Do you often work in collaboration?
I conduct most of my research collaboratively. I’ve never picked and solved a problem from beginning to end on my own. There are times when I'm working on my own, but at some point, I always interact with collaborators. These are my students, my colleagues, researchers from other fields, or even people working in industry although I don't actually have proper industrial collaborations.
The scientific environment is important: attending conferences, talking over coffee... that's how projects start. You can't decide to collaborate on a subject with so-and-so because he is a physicist, for example. Collaborations start on a casual, ordinary opportunity where you rough out a problem with someone and if there is a convergence point of common interest, it may develop into a collaboration. It's important to have a lot of interaction, so that it can lead to collaborations from time to time. And what's also interesting about collaborations is that you can connect people to each other, advising someone to go contact some other researcher on such aspect because that person is a specialist.
I have a lot of different interlocutors because I enjoy learning new, different, both theoretical and applicative aspects. And also, I enjoy working in parallel on several different subjects. Now, one should not disperse… It’s necessary to be sure that you will be able to make progress on all the subjects you’re engaging upon. From that point of view, collaborating with students is supportive. They call our attention to questions and problems every day!
What's the use of mathematics?
Firstly, mathematics is necessary in all areas of science. It is important to keep that in mind. Now, one often hears that mathematics is not needed in machine learning, since “it works”. But my opinion is that mathematics provides the theoretical background to go deeper into problems, to model them and to certify methods. You won’t move forward as quickly nor build a strong construction without mathematics, even in areas where it seems to work out very well without it. Mathematics is there to bring coherence, which can be quite complicated in science, and also to bring language. Someone who does not master the language of mathematics will find it difficult to formulate the problems. Mathematics is the language of science, but there is more to it. You don’t do mathematical demonstrations just for the sake of elegance. Mathematics gives you a theoretical hindsight on the context, which then helps you design even more complicated objects. And that is needed everywhere. In medicine, for example, or in artificial intelligence, from the moment you want to tackle complicated concepts, you are much faster if you write them concisely with a universal language. That's not what all mathematics is about, but providing a language and a way of constructing objects is the first step. And then certifying the things that we do to provide a theoretical guarantee allows us to build a solid construction that we will be able to grow further.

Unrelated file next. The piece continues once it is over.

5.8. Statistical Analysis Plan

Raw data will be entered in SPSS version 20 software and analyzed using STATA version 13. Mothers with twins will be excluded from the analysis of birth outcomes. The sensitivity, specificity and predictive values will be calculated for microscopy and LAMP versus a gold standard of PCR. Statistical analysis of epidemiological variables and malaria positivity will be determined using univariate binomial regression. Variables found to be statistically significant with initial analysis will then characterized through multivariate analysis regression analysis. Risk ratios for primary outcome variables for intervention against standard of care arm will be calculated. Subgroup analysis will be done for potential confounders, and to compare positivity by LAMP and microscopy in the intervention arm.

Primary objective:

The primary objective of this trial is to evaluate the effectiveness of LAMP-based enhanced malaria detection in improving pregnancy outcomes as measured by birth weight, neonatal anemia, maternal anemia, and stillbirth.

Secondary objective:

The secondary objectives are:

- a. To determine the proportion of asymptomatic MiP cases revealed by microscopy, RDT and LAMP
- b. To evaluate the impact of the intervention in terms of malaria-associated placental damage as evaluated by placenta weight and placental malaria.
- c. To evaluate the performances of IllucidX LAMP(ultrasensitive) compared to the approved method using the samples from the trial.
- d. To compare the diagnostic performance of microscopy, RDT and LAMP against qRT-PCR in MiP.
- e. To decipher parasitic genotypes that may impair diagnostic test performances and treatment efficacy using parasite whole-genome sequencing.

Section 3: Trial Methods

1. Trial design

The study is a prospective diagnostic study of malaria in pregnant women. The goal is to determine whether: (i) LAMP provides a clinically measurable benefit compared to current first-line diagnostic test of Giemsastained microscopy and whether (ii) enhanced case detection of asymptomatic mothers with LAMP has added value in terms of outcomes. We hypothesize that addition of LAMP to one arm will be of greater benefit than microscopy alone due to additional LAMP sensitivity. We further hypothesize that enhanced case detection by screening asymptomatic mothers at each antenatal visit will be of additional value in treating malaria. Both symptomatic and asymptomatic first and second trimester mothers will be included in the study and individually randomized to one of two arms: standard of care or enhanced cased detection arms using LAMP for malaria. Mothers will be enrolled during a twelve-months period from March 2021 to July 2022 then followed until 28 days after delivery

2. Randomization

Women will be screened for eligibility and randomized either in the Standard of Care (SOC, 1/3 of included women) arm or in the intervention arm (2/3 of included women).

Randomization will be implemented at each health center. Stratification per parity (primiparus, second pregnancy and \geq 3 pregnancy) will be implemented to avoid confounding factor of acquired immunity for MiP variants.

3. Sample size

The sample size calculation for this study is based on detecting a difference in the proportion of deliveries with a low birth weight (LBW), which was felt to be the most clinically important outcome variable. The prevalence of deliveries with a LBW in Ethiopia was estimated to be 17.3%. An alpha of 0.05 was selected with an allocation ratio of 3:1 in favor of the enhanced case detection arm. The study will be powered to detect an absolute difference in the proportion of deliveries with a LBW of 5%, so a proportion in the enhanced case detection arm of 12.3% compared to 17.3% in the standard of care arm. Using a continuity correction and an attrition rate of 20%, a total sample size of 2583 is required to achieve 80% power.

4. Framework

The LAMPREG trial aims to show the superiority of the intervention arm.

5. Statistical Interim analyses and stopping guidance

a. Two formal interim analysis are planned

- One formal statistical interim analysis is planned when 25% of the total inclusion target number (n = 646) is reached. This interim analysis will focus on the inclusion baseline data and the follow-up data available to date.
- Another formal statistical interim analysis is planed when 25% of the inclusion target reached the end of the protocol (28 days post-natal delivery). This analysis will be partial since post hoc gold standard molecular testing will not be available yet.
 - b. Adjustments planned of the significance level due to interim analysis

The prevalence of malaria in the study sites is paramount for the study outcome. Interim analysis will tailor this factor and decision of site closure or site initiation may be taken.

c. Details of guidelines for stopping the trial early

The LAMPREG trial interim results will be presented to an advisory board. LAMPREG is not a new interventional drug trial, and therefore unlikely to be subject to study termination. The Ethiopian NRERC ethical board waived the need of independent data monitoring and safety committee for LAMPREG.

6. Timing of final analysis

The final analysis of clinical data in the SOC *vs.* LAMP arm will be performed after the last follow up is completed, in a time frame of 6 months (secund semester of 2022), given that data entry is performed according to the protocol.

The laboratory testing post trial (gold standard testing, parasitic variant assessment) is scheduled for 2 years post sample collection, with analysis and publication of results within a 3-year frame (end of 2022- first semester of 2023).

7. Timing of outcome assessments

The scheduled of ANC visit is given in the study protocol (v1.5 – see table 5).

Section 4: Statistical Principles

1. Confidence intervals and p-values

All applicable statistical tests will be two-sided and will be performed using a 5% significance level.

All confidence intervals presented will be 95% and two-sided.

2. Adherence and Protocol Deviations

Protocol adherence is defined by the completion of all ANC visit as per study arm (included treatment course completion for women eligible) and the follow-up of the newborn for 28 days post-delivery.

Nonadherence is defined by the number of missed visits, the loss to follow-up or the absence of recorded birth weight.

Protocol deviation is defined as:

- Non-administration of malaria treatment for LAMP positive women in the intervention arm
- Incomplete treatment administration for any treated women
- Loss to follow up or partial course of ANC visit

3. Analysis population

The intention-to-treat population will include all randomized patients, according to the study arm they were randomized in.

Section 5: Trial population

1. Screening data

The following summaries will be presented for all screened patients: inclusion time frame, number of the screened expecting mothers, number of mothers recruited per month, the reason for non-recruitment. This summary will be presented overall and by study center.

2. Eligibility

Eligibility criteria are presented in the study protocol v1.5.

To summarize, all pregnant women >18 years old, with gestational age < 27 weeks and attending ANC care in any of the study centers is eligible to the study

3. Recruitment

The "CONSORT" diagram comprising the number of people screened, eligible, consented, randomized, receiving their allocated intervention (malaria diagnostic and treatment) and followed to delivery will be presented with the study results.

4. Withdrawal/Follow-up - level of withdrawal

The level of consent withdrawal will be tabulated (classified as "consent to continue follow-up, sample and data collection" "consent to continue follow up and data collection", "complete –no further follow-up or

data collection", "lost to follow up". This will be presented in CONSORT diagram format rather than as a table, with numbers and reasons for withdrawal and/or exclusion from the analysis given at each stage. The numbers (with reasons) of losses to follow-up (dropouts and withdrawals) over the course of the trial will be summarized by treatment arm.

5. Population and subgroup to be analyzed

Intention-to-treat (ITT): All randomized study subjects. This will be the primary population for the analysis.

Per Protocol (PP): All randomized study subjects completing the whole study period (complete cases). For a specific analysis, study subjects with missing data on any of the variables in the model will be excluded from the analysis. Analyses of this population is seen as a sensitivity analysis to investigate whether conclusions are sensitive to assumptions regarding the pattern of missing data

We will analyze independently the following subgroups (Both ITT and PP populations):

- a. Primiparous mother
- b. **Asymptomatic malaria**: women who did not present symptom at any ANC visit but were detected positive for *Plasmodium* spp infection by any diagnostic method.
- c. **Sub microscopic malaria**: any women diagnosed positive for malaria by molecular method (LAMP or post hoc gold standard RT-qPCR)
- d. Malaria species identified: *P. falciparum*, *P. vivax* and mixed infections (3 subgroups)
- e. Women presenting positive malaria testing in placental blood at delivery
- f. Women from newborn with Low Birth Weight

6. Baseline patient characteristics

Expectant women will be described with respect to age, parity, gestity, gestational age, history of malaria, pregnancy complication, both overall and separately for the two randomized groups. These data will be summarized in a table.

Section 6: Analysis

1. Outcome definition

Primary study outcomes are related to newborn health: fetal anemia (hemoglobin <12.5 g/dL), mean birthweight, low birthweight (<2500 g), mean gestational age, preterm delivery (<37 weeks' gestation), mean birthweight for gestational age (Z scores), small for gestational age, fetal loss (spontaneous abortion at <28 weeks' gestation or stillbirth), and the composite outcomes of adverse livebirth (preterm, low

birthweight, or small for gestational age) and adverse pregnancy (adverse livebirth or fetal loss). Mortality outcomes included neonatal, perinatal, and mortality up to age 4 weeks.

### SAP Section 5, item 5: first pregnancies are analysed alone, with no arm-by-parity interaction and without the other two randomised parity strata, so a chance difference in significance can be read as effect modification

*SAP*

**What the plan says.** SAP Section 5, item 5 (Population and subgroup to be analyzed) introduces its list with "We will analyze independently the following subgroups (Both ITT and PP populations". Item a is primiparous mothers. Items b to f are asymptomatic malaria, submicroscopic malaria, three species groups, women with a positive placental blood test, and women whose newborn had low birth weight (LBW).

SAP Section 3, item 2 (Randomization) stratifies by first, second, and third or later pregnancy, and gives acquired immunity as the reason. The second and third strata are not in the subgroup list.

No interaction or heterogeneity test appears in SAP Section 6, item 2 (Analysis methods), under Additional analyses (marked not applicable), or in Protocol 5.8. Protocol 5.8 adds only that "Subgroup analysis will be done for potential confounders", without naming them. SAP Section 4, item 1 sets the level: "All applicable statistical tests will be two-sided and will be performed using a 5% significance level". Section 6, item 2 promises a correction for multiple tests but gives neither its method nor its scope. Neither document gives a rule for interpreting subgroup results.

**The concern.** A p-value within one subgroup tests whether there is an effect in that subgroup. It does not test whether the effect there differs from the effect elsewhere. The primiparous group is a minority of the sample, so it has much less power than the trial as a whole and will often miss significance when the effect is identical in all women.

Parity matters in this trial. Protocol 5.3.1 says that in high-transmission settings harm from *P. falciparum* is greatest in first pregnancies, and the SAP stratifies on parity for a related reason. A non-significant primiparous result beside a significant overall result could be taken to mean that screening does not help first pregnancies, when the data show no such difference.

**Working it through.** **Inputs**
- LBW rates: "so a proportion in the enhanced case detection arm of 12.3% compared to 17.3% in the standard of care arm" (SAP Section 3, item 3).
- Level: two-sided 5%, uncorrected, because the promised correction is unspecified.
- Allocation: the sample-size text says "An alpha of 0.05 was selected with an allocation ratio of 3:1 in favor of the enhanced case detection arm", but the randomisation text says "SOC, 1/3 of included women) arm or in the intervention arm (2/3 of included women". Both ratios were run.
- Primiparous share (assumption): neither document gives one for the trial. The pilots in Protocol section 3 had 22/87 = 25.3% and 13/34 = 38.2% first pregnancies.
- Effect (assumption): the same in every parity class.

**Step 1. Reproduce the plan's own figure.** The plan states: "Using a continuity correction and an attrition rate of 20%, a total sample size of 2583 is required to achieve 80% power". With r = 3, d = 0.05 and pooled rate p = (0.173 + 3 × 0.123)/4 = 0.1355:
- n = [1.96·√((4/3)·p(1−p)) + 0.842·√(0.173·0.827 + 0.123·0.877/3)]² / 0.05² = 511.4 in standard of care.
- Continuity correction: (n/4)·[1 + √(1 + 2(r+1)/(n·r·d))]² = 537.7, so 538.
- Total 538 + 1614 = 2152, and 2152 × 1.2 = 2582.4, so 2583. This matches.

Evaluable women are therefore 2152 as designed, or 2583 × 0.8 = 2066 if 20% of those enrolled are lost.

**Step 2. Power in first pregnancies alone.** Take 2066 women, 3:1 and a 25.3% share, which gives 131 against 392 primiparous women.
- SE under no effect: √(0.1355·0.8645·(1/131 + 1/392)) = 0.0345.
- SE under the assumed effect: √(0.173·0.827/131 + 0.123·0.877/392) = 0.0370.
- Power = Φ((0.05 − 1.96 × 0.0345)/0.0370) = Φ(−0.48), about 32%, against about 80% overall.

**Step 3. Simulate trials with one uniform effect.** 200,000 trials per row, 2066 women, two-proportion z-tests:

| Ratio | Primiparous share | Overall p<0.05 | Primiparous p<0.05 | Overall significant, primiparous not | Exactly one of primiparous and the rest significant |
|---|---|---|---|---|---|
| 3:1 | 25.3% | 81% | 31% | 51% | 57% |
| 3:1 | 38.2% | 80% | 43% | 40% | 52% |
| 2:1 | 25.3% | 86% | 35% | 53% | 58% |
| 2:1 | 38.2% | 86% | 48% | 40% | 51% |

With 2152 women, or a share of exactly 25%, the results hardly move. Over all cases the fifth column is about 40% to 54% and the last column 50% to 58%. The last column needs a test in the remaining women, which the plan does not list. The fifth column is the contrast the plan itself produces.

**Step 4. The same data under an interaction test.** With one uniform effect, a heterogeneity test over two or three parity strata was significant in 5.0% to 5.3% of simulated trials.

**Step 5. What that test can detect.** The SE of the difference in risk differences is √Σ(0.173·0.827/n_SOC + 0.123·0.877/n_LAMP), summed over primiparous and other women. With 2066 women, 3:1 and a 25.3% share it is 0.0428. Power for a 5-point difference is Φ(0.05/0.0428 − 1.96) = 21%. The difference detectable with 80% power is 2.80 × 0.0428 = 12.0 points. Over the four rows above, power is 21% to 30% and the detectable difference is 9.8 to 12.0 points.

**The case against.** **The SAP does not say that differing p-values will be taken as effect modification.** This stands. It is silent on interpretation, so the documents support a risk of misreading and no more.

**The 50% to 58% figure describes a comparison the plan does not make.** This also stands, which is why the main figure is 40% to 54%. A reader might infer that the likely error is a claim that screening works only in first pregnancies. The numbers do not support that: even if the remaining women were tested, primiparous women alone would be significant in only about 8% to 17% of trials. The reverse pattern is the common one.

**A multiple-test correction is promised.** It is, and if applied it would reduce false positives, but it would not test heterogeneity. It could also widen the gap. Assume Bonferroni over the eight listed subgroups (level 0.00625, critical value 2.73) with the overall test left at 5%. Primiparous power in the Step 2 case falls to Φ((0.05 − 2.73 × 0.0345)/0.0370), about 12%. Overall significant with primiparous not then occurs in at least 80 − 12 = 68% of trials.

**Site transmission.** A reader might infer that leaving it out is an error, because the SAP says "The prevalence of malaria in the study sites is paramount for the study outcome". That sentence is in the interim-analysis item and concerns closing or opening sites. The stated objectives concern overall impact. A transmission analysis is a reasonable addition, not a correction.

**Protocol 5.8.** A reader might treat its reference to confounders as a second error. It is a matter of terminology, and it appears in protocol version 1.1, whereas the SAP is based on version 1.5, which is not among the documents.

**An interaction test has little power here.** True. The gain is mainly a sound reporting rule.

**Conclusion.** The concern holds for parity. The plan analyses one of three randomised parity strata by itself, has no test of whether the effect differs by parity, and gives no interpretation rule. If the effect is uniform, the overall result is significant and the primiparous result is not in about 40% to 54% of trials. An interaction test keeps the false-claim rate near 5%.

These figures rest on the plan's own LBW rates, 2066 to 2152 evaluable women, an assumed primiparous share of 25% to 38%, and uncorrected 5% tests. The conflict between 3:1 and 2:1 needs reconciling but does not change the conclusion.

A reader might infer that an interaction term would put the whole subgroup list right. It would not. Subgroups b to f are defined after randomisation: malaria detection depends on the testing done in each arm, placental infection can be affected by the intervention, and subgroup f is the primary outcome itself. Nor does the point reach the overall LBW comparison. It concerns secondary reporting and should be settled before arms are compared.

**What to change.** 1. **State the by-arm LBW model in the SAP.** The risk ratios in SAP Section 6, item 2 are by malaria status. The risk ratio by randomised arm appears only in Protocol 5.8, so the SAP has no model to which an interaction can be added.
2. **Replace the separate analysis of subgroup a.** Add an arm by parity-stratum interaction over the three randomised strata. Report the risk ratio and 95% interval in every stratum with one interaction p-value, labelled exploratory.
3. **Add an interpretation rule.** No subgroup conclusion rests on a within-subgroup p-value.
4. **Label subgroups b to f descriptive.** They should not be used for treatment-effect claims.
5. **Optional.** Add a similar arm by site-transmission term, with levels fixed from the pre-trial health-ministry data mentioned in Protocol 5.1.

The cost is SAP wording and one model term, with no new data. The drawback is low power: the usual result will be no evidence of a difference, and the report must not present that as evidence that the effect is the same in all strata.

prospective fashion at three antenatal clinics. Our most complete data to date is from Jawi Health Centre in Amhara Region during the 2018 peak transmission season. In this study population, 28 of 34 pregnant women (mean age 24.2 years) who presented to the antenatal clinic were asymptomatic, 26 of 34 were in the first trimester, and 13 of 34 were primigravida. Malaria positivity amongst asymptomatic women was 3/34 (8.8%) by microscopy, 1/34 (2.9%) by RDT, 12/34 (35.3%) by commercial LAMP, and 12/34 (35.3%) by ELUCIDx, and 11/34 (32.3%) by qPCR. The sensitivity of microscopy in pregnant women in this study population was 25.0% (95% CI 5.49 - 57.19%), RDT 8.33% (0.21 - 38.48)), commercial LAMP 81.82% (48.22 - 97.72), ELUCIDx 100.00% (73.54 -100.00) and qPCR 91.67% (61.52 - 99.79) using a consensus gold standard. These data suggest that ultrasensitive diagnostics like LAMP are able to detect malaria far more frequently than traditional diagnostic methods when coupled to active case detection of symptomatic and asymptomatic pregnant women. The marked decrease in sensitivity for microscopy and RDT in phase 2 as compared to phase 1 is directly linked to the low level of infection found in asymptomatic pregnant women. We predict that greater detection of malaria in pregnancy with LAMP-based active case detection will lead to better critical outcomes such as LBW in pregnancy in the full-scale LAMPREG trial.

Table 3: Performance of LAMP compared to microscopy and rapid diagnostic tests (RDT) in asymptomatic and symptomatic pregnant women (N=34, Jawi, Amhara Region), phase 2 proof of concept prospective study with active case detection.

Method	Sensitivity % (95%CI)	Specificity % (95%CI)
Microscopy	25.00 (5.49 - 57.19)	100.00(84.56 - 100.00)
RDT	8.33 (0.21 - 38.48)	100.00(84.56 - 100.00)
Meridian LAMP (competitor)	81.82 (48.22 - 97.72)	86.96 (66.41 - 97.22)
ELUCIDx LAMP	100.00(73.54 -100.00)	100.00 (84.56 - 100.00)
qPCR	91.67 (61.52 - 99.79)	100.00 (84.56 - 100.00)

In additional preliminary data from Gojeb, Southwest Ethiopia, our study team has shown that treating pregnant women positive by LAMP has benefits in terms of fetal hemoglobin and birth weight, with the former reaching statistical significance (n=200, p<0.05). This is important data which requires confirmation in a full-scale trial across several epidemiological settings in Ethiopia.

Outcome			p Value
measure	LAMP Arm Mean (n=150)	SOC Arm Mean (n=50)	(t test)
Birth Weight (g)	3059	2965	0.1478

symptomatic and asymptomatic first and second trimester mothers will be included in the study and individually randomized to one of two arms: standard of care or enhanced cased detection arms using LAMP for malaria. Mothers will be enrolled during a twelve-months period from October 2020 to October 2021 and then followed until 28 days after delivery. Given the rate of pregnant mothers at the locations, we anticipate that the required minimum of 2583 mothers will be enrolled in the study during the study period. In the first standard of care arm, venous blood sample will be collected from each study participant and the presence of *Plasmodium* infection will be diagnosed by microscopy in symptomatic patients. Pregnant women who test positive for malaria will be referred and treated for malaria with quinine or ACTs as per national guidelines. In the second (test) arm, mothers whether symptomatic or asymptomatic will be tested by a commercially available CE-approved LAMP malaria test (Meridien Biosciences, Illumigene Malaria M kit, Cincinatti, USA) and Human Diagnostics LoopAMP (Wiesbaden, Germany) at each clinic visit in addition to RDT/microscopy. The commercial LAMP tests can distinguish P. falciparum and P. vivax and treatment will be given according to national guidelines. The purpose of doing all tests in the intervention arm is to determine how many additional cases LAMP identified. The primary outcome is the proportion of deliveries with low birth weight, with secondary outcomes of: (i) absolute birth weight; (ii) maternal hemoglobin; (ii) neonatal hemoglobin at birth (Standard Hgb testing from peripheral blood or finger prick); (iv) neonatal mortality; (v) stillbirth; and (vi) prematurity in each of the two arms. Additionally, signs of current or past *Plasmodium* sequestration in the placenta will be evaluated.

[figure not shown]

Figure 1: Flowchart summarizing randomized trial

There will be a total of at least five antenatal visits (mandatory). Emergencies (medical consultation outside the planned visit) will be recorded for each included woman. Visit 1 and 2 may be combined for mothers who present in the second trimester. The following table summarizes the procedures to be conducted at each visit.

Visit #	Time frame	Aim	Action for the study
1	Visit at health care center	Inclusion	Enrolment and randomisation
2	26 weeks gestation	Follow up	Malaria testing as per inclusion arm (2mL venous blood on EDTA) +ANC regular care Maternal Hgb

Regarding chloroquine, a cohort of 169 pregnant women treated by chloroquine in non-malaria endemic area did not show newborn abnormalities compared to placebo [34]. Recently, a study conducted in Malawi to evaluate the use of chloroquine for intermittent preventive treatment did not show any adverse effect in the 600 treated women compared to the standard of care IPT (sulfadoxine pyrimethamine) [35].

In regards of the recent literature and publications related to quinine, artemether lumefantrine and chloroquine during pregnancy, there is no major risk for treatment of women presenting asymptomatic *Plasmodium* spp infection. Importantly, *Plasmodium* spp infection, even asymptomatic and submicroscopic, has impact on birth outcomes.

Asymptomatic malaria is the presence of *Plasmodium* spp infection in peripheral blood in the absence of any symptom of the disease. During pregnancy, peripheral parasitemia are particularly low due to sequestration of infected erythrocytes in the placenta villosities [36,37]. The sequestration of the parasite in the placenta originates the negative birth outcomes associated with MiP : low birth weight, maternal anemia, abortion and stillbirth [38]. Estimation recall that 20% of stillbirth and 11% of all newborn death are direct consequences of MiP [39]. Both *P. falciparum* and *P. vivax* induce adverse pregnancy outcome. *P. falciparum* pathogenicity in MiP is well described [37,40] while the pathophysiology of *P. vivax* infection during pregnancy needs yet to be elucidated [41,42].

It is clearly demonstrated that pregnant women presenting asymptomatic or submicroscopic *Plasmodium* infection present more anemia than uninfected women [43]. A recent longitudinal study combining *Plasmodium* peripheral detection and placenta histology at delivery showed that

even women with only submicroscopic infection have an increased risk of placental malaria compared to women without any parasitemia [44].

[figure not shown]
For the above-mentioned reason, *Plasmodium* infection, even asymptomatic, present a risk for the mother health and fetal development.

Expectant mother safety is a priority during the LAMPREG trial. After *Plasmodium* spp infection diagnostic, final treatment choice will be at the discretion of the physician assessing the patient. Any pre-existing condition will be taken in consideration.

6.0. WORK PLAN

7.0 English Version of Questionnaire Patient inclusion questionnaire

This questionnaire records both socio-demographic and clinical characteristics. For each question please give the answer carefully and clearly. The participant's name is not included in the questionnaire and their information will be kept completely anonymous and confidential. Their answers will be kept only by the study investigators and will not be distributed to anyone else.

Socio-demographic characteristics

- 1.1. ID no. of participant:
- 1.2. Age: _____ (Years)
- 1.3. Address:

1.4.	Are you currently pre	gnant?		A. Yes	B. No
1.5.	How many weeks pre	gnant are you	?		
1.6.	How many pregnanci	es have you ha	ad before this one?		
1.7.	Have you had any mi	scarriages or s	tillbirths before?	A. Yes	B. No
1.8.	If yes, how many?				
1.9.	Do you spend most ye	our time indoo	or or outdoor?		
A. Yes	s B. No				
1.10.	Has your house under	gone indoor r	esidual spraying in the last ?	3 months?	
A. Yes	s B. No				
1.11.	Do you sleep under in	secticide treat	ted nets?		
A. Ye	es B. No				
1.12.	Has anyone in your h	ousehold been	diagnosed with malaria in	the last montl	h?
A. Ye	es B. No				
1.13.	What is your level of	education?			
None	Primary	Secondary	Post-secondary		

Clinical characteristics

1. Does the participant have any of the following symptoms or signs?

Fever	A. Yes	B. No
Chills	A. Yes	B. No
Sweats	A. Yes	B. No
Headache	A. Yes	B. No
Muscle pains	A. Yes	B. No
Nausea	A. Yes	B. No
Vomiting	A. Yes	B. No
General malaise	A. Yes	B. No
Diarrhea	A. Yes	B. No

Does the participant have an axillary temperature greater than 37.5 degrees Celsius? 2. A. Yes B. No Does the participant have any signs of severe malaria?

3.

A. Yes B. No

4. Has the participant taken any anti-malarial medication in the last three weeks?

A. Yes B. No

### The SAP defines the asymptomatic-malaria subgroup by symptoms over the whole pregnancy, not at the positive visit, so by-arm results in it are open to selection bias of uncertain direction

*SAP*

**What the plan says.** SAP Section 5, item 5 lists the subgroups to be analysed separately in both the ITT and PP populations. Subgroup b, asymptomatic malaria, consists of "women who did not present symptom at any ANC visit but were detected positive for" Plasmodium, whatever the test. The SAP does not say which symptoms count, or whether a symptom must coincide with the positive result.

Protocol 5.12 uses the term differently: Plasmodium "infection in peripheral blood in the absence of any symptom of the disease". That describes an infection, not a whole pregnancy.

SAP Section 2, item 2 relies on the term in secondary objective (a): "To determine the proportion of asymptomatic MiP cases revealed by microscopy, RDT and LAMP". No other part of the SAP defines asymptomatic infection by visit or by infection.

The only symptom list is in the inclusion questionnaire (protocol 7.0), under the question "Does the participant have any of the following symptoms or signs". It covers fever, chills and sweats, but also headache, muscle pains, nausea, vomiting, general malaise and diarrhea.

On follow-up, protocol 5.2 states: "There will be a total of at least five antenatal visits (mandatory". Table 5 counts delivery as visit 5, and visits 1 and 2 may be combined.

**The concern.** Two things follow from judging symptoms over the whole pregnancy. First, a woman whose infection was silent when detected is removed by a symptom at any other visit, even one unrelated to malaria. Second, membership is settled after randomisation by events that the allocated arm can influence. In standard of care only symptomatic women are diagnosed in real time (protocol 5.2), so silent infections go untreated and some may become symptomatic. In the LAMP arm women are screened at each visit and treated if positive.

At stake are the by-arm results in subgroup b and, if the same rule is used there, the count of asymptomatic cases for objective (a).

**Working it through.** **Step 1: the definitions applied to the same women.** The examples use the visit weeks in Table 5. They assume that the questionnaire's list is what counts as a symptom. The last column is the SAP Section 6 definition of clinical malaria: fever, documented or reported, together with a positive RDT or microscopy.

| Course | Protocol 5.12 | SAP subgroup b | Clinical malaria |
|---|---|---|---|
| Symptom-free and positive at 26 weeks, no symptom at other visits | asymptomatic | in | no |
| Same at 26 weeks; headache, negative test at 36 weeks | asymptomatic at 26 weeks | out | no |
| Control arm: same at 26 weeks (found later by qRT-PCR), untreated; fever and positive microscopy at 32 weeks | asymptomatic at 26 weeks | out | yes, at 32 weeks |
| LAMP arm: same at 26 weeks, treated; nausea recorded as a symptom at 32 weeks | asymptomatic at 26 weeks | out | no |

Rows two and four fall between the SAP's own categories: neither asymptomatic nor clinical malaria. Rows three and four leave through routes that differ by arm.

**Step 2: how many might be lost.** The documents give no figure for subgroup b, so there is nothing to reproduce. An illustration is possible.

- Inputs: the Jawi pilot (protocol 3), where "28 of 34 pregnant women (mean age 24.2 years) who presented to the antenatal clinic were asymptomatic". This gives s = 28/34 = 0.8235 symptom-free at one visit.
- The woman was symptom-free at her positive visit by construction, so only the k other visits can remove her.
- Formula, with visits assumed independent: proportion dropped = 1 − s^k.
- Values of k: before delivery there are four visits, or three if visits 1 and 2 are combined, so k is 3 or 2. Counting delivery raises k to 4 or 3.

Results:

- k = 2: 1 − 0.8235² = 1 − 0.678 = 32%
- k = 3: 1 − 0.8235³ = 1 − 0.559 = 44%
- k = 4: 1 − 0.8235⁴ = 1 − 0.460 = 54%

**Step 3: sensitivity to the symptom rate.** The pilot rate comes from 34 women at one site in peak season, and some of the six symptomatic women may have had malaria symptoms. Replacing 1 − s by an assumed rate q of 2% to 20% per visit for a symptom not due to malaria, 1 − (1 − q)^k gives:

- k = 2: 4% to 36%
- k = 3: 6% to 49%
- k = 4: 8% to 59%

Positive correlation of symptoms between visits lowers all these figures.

You have your own tweeter account. What’s the place of dissemination of mathematics in your job as a mathematician?